Ingots from the wreck of Capo Bellavista
In Arbatax in 1954, in the waters in front of Capo Bellavista, they found the wreck of a Roman ship. They recovered 32 tin ingots weighing an overall 119.1 kg, plus iron and copper.
Unfortunately, most of the material found was lost and we now only have 6 tin ingots for a total of 28.3 kg, currently on display in the Museum A. Sanna of Sassari (fig.1). Because of their shape they are considered similar to those of Port Vendres (Rochelongues, France), which were part of a cargo shipwrecked around the mid I century A.D. and were manufactured with very pure tin (figs. 2-4). Scholars feel that both the ingots of Port Vendres and those of Capo Bellavista came from Spain.
The fact that tin ingots have not been found very often is due to the fact that it is not found in a metal form in nature; it is mainly obtained from cassiterite (a mineral it is present in as an oxide) and stannite. In ancient times, the only form of this element definitely known of was cassiterite.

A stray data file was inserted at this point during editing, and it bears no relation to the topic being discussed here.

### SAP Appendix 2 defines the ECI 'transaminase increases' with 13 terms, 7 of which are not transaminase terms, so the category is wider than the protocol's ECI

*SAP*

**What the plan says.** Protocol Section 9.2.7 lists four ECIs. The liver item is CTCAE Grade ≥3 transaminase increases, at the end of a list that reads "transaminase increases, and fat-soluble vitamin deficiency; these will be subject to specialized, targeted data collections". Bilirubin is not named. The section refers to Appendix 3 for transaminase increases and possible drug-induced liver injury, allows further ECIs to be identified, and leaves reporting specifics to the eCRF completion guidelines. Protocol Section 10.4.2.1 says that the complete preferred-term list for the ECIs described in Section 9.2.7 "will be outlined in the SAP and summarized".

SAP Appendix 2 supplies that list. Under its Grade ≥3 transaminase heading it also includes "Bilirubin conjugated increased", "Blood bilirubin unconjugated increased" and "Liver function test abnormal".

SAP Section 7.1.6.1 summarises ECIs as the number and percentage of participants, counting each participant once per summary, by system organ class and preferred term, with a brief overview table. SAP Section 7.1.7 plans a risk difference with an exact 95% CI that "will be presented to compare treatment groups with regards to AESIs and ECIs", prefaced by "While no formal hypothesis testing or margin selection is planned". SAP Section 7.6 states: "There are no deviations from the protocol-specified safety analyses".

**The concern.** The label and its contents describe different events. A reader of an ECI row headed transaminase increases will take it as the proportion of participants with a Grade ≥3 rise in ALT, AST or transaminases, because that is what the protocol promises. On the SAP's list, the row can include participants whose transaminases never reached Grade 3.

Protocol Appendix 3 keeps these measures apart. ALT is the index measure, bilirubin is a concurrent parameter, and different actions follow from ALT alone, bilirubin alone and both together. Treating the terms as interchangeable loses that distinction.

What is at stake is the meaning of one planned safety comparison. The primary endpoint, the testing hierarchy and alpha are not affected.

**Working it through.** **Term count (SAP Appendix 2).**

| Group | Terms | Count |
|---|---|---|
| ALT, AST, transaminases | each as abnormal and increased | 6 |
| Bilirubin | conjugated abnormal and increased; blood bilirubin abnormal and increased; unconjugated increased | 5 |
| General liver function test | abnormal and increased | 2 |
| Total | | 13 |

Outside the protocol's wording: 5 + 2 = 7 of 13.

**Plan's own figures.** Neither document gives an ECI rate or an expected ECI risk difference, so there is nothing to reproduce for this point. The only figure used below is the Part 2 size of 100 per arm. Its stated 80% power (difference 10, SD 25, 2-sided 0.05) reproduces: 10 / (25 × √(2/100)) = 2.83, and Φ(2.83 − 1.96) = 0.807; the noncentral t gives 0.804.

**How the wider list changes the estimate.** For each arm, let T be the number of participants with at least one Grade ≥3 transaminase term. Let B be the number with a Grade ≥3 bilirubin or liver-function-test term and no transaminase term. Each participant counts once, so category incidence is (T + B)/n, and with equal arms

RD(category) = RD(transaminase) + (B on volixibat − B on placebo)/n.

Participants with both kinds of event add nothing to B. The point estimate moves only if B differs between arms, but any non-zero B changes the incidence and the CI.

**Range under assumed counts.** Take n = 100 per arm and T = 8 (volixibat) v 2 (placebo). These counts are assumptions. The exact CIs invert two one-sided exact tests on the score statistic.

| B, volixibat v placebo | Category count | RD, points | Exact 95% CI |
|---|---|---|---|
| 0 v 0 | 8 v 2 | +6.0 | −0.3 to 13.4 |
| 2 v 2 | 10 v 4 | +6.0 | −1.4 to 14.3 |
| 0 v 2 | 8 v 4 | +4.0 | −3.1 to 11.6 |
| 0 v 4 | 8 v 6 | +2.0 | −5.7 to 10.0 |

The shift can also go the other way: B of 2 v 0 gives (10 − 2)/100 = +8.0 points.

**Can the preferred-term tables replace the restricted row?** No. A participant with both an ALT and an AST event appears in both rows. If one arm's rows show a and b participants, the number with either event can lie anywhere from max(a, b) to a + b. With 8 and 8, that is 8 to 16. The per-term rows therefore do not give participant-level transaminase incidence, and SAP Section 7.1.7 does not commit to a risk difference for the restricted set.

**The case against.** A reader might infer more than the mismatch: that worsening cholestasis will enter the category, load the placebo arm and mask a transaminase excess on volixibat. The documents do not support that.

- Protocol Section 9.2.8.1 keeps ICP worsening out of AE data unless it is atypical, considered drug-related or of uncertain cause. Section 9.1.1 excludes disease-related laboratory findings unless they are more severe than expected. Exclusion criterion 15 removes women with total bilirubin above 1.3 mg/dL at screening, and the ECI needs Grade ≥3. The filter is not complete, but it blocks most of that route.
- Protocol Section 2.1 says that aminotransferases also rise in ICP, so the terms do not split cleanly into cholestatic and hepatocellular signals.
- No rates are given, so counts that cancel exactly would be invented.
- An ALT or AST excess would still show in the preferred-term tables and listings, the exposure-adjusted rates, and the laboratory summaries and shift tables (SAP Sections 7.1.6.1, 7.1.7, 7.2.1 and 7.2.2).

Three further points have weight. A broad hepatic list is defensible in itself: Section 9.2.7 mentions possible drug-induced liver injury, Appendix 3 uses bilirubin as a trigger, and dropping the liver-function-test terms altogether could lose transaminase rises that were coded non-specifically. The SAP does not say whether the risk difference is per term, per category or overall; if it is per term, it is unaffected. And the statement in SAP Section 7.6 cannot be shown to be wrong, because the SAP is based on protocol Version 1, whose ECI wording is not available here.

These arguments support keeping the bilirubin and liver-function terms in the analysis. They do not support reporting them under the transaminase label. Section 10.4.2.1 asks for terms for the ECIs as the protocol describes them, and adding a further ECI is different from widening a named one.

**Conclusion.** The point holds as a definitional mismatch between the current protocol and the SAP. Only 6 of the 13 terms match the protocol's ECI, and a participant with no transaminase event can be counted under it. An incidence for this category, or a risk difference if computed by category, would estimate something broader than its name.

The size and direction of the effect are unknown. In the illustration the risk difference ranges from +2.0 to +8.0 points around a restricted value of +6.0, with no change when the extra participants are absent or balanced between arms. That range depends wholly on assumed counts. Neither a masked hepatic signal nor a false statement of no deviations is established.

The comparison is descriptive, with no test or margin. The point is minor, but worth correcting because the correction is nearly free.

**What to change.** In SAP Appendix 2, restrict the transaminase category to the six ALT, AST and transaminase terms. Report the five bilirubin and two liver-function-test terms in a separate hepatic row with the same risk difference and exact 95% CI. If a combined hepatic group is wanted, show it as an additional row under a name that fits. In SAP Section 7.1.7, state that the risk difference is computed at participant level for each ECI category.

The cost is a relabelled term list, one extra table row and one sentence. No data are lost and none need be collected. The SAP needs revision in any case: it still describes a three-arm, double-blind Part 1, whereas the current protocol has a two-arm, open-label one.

In Sardinia, tin ingots have been found in various archaeological contexts, both prehistoric and historic.
- D. COLLS, C. DOMERGUE, F. LAUBENHEIMER, B. LIOU, Les lingots d'étain de l'épave Port-Vendres II, in Gallia, tome 33, fascicule 1, 1975, pp. 61-94.
- D. COLLS, R. ETIENNE, R. LEQUÉMENT, B. LIOU, F. MAYET, L'épave Port-Vendres II et le commerce de la Bétique à l'époque de Claude, Archaeonautica, 1977, I, pp. 11-23.
- F. LO SCHIAVO, Un problema insoluto: il relitto di Capo Bellavista, in Bollettino d’Arte, Archeologia subacquea, 3, nn. 37-38, suppl., Roma 1987, pp. 135-139.
- R.D. PENHALLURICK, Tin in antiquity: its mining and trade throughtout the ancient world with particular reference to Cornwall, London 1986.